IB-2001-F (September 2001)
Author: Linda Gorman
Transcript of a speech delivered by Linda Gorman at Putting Patients First, a health care symposium held Aug. 29th, 2001 in Evergreen, Colorado and sponsored by the Rocky Mountain Center for Health Care Policy, an affiliate of the Independence Institute.
Im here to tell you, since were quoting P.J. ORourke right now, he said that Giving more money to government was like giving teenage boys whiskey and car keys. And even though you work as hard as you can to make government programs work, there are certain reasons why they will not work no matter how you work, so were going to get a little lesson this morning in public choice economics.
But to start with I can, yes, give an example at the end of this talk of a drug that has indisputably, or a class of drugs, saved money in hospitalization costs. There are studies out there that do it so if the person who had that question, we can help you.
One of the things I find as I go around and talk about health care in this state, is Im still talking to a lot of people who think that the socialized systems where the government controls health care are still the best. And they really, what they usually will do to me is quote to me or for me, or to argue with me, is quote statistics on things that I think are very bad measures of how health systems in developed countries perform. The classic statistics that are quoted to you are infant mortality, OK? Well, what people dont know is that definitions of live births vary over different countries and so the number of babies born alive depends on where you are. So infant mortality is going to depend on where you are. A one-pound premature baby in some countries in Europe is not considered alive, its not counted. So when somebody quotes you infant mortality to say that the U.S. health care system is bad, ask them if theyve done it by birth weight categories. Other things that are used, our life expectancy, U.S. health care system gets beaten up: Oh, life expectancy is way too short compared to other countries and look how much we spend.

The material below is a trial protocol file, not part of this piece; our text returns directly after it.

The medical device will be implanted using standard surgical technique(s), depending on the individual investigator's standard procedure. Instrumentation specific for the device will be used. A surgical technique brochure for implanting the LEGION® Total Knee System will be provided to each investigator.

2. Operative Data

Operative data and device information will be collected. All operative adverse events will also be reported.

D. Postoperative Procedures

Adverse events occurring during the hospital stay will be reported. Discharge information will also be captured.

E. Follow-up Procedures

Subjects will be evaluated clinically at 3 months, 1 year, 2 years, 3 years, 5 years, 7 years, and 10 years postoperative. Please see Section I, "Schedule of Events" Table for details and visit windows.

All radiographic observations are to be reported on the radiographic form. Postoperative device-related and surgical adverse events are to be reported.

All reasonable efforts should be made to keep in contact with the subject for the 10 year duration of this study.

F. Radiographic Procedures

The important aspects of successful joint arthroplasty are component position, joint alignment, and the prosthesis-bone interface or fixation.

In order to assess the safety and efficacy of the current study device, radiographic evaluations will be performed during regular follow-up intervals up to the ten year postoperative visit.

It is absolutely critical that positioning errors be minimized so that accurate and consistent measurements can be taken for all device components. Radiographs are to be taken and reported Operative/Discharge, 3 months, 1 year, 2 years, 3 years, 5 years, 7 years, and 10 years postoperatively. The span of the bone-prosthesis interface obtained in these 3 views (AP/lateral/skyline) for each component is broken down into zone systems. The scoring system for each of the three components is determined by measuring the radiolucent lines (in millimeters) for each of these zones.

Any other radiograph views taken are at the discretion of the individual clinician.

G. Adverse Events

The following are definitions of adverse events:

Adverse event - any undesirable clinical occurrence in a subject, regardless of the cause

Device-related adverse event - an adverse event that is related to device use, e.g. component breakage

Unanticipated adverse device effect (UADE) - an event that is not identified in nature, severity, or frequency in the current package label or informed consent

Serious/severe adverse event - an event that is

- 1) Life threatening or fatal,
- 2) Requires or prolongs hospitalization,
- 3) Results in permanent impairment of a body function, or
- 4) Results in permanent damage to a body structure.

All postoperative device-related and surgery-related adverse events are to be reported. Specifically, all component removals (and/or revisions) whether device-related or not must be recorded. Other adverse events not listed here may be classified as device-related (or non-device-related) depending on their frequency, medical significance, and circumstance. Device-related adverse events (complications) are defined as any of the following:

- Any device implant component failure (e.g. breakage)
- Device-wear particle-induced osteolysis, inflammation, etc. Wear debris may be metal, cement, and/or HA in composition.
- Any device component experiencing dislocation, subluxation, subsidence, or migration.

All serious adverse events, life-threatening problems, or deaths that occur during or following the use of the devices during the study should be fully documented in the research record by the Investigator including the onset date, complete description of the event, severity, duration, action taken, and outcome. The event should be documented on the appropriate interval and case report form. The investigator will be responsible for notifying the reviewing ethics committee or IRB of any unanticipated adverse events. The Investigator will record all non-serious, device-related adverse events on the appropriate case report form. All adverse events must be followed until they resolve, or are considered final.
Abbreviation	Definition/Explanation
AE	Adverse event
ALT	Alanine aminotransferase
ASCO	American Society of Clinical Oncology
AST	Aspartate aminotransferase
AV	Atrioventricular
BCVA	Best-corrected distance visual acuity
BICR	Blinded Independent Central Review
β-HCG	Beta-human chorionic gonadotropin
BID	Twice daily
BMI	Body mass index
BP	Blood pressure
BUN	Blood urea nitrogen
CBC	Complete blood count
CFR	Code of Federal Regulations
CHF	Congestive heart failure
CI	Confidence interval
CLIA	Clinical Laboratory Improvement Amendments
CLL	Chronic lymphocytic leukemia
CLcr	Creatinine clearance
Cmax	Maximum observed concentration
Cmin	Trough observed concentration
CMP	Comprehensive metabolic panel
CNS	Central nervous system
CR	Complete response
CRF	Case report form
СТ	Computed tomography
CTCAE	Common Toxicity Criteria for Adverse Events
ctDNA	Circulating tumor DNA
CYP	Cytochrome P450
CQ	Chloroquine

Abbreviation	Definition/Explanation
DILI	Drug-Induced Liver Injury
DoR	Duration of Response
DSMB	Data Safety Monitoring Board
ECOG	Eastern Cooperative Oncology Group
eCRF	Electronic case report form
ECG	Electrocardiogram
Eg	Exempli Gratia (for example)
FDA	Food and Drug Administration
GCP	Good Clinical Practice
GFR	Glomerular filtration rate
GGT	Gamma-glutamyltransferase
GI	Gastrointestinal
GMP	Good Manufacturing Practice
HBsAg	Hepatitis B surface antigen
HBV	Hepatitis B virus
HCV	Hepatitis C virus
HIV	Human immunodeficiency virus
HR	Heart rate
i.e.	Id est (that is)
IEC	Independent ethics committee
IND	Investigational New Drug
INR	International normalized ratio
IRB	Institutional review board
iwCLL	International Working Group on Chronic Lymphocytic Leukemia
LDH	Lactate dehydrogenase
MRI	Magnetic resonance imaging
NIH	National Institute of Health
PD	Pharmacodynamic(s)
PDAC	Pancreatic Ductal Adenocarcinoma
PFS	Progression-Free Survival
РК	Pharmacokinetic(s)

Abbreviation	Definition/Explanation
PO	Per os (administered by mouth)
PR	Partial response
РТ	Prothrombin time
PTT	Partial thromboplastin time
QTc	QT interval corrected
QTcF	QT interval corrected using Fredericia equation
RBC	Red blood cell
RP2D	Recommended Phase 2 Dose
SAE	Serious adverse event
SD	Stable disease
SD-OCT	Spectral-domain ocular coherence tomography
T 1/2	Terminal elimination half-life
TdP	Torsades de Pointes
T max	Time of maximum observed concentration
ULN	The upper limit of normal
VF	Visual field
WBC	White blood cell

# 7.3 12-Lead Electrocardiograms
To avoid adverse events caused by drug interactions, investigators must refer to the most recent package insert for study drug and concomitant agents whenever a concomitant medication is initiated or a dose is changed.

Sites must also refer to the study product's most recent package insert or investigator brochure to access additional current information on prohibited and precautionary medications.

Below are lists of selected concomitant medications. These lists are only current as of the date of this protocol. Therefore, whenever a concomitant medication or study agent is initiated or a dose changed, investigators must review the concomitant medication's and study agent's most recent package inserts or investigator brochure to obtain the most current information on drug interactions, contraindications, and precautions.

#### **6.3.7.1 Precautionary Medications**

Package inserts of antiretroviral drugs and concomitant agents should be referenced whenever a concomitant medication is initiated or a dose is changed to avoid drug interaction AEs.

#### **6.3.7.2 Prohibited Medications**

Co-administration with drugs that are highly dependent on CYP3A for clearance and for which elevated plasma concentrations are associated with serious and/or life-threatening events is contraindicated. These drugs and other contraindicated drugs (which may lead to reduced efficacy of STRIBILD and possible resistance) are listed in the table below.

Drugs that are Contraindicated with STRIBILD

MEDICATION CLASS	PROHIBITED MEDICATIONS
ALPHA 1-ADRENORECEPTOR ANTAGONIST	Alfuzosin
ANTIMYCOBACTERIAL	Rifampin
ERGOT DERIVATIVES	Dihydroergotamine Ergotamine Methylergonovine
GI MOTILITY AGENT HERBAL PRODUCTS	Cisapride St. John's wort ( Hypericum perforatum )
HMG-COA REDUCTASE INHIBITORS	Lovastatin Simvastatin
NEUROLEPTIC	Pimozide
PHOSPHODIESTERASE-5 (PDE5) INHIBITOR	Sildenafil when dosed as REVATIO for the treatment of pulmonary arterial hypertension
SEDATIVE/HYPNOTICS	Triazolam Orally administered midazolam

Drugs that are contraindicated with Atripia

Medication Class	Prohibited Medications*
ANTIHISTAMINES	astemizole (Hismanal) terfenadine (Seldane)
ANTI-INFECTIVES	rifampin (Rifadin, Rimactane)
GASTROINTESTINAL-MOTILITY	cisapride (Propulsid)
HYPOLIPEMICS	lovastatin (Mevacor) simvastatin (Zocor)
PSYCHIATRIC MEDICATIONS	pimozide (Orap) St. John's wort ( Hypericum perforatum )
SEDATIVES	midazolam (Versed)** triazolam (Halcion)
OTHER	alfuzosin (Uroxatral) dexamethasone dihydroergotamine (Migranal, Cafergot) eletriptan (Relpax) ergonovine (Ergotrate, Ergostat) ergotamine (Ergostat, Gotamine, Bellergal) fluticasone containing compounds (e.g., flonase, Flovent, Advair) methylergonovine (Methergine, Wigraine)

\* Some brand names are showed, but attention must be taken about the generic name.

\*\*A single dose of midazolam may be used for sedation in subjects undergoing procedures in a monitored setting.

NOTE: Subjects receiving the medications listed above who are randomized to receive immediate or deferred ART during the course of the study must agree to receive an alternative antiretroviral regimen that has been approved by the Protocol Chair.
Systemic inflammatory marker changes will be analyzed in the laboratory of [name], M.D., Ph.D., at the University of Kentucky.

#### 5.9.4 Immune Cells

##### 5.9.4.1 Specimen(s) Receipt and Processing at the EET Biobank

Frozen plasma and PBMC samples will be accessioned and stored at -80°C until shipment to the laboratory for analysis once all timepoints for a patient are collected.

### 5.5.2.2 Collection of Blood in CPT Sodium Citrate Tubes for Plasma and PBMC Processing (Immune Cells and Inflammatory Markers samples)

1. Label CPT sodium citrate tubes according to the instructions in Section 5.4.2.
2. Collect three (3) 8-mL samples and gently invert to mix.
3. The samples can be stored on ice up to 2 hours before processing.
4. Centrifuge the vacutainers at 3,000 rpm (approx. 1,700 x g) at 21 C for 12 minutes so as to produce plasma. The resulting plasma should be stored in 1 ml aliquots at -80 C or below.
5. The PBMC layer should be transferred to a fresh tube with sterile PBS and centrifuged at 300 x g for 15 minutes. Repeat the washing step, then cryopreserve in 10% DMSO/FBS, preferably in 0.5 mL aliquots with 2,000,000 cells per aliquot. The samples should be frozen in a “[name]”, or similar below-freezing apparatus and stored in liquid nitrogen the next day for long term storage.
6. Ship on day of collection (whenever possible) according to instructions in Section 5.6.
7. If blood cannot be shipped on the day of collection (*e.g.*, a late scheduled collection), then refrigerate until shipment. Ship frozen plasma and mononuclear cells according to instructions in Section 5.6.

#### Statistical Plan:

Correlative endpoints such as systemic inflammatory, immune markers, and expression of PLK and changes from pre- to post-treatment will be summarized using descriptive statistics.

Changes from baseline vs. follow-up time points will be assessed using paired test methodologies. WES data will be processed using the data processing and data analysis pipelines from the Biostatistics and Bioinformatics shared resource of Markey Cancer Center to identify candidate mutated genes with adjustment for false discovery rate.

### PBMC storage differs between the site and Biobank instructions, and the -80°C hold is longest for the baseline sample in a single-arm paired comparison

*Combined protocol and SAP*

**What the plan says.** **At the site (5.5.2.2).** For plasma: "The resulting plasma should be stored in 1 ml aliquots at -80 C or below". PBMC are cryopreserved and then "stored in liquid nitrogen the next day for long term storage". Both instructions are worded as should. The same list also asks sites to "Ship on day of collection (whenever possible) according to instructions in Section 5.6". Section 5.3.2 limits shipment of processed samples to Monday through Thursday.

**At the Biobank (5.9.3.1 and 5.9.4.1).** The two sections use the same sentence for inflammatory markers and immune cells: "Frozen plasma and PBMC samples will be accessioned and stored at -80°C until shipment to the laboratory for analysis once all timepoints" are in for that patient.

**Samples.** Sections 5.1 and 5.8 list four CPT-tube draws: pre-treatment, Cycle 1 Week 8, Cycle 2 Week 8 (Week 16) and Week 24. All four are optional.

Well, a more useful measure is probably the number of years of useful life, because life expectancy depends on how many risks people take and it can be changed by behavior. Extremely promiscuous people may catch diseases that shorten their lives, people who like to bungee jump may shorten their lives, and so forth, and depending on your culture, youre going to get life expectancy that may change having nothing whatsoever to do with the medical care system. The other things consumer surveys, well, everybody in Canada likes their health care system, I saw a survey that said that 89% of the people thought it was great. Well, at any one time, only about four percent of the people in any given developed country have been in the hospital or needed sophisticated care. So consumer surveys of that kind are worthless, because people dont know what theyre talking about.